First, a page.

Gregory L. Ulmer’s (2012) apparatus theory maintained that every epoch develops its own way of conceptualizing what constitutes, motivates, and bounds a human being. We follow Ulmer in referring to this general conceptual necessity as self; in orality, self is conceptualized as spirit in literacy as subject. Ulmer (2012) offered the concept of avatar for the conception of self in electracy.

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[8]
Like Donna J. Haraway’s (1991) notion of the cyborg, Ulmer’s avatar moves us away from the singular, stable, Cartesian subject toward a multiple, materially-registered sense of self.

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[9]
As discussed previously, Gregory L. Ulmer's (2003) Internet Invention used Roland Barthes' (1981) distinction between the studium and the punctum, between objective, cultural memory and subjective, affective memory. The dictionary, perhaps the representative production of literacy’s desire to objectify, homogenize, and order reality, offers studium. Barthes’ project of antidefinition, embraced by Ulmer, seeks to offer a(n electrate) foil to such objectivity with punctum. Lauren E. Cagle, Megan M. McIntyre, Jason Carabelli, and Sarah Beth Hopton drew on Barthes’ concepts of the studium and the punctum in their reflections; see especially the responses to question 1, "what work does the mystory do?".

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[10]
For further explication of postpedagogy, see Sara J. Arroyo (2005), Thomas Rickert (2007), Marc C. Santos and Mark H. Leahy (in press).

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[11]
Gregory L. Ulmer’s work resonates with Sir Ken Robinson’s (2011) critique of the lack of creativity in contemporary education. See Robinson (2011), especially pp. 49-79.

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[12]
Given the intensely personal nature of the mystory, Ella Bieze chose not to include her mystory in the publication of this article. Similarly, Kristen Gay and Megan Mcintyre elected to supply only parts of their mystories for publication. We apologize for any 404 File Not Found errors users might experience.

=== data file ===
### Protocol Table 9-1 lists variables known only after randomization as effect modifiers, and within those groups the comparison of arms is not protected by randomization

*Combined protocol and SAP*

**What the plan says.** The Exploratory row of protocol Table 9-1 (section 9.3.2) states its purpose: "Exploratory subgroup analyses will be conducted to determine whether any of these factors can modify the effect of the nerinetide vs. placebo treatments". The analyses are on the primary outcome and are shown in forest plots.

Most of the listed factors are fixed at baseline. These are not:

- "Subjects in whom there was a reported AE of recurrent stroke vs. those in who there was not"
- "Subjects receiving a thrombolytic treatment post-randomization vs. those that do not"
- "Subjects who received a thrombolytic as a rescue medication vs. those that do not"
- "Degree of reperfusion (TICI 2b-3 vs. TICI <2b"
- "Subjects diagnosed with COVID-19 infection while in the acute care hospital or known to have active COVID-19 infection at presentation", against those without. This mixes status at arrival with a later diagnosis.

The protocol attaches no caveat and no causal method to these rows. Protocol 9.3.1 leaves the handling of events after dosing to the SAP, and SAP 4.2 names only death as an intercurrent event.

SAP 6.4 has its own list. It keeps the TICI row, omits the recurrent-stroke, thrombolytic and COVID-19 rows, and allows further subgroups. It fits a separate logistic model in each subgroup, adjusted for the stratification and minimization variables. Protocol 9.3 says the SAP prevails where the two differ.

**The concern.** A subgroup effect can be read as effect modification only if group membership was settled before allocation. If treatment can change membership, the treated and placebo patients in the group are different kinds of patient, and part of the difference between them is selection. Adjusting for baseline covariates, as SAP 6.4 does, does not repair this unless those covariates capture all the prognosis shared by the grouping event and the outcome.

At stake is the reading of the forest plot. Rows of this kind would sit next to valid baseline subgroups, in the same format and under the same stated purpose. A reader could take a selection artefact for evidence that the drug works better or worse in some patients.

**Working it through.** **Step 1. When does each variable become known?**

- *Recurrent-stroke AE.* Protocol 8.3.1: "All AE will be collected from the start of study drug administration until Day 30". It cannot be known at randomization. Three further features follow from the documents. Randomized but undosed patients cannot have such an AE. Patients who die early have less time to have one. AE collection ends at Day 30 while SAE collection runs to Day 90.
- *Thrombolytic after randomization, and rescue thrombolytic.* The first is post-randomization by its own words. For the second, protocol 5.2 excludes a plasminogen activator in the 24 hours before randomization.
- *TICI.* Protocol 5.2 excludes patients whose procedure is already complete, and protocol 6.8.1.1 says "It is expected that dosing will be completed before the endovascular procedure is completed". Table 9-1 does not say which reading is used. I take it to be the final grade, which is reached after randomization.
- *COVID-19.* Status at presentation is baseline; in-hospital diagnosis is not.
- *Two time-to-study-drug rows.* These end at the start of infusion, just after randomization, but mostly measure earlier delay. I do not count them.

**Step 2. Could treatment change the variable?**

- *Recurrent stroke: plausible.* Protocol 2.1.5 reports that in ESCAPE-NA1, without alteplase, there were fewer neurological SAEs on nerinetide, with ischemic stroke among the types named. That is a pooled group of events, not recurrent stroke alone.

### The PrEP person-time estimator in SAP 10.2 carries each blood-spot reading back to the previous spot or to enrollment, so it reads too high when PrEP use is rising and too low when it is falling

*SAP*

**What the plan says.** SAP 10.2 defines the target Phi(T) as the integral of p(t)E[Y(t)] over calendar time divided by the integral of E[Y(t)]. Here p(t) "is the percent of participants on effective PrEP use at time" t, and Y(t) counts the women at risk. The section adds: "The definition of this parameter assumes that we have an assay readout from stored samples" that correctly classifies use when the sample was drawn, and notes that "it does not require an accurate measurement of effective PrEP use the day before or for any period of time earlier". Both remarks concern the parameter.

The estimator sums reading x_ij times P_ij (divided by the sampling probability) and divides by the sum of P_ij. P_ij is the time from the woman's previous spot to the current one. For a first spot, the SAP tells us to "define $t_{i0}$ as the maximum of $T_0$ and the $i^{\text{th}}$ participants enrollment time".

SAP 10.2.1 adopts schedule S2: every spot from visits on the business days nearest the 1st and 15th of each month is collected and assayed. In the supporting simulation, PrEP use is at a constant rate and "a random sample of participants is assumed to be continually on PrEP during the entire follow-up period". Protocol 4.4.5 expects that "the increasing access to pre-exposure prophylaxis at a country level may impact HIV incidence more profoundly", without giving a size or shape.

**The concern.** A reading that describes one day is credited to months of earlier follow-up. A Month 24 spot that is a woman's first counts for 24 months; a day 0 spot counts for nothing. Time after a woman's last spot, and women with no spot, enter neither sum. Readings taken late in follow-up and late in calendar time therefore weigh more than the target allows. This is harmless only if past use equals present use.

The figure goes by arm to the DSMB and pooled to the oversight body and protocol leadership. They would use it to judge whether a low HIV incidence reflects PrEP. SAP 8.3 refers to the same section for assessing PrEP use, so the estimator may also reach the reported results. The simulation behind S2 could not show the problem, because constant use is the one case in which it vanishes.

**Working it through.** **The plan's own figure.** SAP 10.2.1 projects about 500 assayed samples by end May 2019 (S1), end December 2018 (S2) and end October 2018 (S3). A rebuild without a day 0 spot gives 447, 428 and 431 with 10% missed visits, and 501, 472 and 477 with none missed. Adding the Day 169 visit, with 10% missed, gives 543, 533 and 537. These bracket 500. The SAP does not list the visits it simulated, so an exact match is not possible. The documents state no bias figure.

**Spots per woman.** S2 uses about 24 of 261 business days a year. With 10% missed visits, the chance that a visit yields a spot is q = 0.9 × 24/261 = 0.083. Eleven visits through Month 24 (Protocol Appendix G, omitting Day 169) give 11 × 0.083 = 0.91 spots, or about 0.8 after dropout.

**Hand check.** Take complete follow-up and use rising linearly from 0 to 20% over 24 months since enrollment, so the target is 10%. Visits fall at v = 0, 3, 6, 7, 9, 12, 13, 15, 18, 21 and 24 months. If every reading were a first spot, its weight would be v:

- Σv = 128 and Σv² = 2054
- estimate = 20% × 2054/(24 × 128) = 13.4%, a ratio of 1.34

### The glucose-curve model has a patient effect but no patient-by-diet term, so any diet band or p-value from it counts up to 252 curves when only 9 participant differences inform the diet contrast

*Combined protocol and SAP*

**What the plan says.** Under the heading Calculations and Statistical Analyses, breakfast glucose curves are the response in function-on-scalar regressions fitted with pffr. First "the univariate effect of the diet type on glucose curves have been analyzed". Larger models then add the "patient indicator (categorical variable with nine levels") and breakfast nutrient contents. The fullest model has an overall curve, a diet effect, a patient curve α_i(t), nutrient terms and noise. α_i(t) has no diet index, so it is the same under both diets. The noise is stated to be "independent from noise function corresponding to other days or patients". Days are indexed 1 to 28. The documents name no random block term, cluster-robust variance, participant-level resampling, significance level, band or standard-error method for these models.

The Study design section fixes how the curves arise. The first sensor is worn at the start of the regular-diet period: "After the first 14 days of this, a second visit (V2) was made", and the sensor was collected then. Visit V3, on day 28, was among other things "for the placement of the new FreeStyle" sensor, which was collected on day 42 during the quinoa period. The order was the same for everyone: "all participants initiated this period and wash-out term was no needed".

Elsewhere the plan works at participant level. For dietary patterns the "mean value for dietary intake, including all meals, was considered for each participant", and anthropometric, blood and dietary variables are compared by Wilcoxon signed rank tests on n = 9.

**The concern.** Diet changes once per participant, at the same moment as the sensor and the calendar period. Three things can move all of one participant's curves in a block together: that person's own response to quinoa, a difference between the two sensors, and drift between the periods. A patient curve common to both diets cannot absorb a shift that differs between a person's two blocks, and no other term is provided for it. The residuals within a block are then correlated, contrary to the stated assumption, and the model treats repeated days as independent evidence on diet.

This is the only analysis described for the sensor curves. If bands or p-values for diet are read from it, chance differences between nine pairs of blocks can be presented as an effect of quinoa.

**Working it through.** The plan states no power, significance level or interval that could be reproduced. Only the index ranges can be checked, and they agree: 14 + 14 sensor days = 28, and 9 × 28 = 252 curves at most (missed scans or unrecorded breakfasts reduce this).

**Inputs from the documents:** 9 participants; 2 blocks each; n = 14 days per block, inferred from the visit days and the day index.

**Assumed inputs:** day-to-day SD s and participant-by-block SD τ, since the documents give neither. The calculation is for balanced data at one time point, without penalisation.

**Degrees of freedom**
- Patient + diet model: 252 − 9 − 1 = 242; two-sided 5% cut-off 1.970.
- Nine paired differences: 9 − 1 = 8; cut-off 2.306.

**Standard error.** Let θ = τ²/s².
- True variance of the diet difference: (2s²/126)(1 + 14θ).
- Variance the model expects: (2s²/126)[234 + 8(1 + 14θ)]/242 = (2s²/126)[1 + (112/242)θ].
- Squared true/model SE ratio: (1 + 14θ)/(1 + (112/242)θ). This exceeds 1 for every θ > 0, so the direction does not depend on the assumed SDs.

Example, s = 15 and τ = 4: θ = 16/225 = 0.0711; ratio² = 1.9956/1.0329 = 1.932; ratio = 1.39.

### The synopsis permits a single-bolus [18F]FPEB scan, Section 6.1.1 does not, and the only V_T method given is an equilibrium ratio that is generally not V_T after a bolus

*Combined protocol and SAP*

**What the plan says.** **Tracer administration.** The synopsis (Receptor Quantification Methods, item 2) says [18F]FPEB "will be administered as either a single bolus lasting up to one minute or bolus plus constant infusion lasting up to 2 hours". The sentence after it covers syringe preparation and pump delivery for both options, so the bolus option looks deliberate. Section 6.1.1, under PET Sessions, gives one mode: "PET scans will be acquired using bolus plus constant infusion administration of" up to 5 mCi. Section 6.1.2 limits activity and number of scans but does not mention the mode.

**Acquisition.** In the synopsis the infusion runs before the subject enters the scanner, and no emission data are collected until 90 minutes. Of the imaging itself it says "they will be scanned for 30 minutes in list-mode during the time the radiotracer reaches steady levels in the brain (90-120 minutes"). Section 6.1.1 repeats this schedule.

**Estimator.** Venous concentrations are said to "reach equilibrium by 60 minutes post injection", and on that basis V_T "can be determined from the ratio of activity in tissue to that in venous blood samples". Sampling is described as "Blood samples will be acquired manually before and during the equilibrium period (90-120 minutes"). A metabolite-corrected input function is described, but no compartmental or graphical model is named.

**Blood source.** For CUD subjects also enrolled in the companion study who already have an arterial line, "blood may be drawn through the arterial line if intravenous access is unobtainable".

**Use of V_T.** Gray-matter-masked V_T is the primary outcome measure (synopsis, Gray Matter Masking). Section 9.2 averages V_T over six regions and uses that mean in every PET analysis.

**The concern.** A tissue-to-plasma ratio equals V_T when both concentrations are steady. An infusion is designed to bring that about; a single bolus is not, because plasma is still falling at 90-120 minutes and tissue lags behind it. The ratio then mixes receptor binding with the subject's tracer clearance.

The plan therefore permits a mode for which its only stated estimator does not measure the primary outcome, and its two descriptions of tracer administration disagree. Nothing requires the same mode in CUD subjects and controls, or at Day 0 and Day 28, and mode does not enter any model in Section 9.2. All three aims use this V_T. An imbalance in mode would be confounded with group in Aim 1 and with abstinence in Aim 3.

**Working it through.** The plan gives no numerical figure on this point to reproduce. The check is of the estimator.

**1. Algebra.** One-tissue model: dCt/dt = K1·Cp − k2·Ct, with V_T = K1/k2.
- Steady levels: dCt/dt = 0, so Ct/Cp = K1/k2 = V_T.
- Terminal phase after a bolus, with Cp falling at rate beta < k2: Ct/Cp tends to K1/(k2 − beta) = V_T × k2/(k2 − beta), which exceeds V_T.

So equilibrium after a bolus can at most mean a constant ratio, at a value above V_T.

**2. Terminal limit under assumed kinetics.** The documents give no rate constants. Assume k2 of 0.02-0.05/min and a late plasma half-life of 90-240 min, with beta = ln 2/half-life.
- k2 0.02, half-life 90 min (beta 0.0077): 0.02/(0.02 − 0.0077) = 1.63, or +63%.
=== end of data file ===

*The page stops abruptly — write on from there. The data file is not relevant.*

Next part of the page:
We discuss the personal and public dimensions of the mystory in the question 5 reflection on whether a mystory should be public or private.

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[13]
See Jan Rune Homlevik (2012, pp. 6-14) for further explication.

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[14]
Perhaps there is no stronger example of this, of a clash between literate and electrate institutions of power, than the January 2012 Internet blackout in protest of the Stop Online Piracy Act (SOPA) and Protect Intellectual Property Act (PIPA).

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[15]
My particular recipe for Web 2.0 technophilosophy is peppered with, in addition to Gregory L. Ulmer, Tim O’Reilly (2005), Kevin Kelly (2013), Clay Shirky (2008), and especially David Weinberger (2007).

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[16]
Julia Kristeva (1991) on the ethical responses to alterity: “To worry or to smile, such is the choice when we are assailed by the strange; our decision depends on how familiar we are with our own ghosts” (p. 191).

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Lauren Cagle's mystory Jason Carabelli's mystory Zach Dixon's mystory Kristen Gay's mystory Sarah Beth Hopton's mystory Megan McIntyre's mystory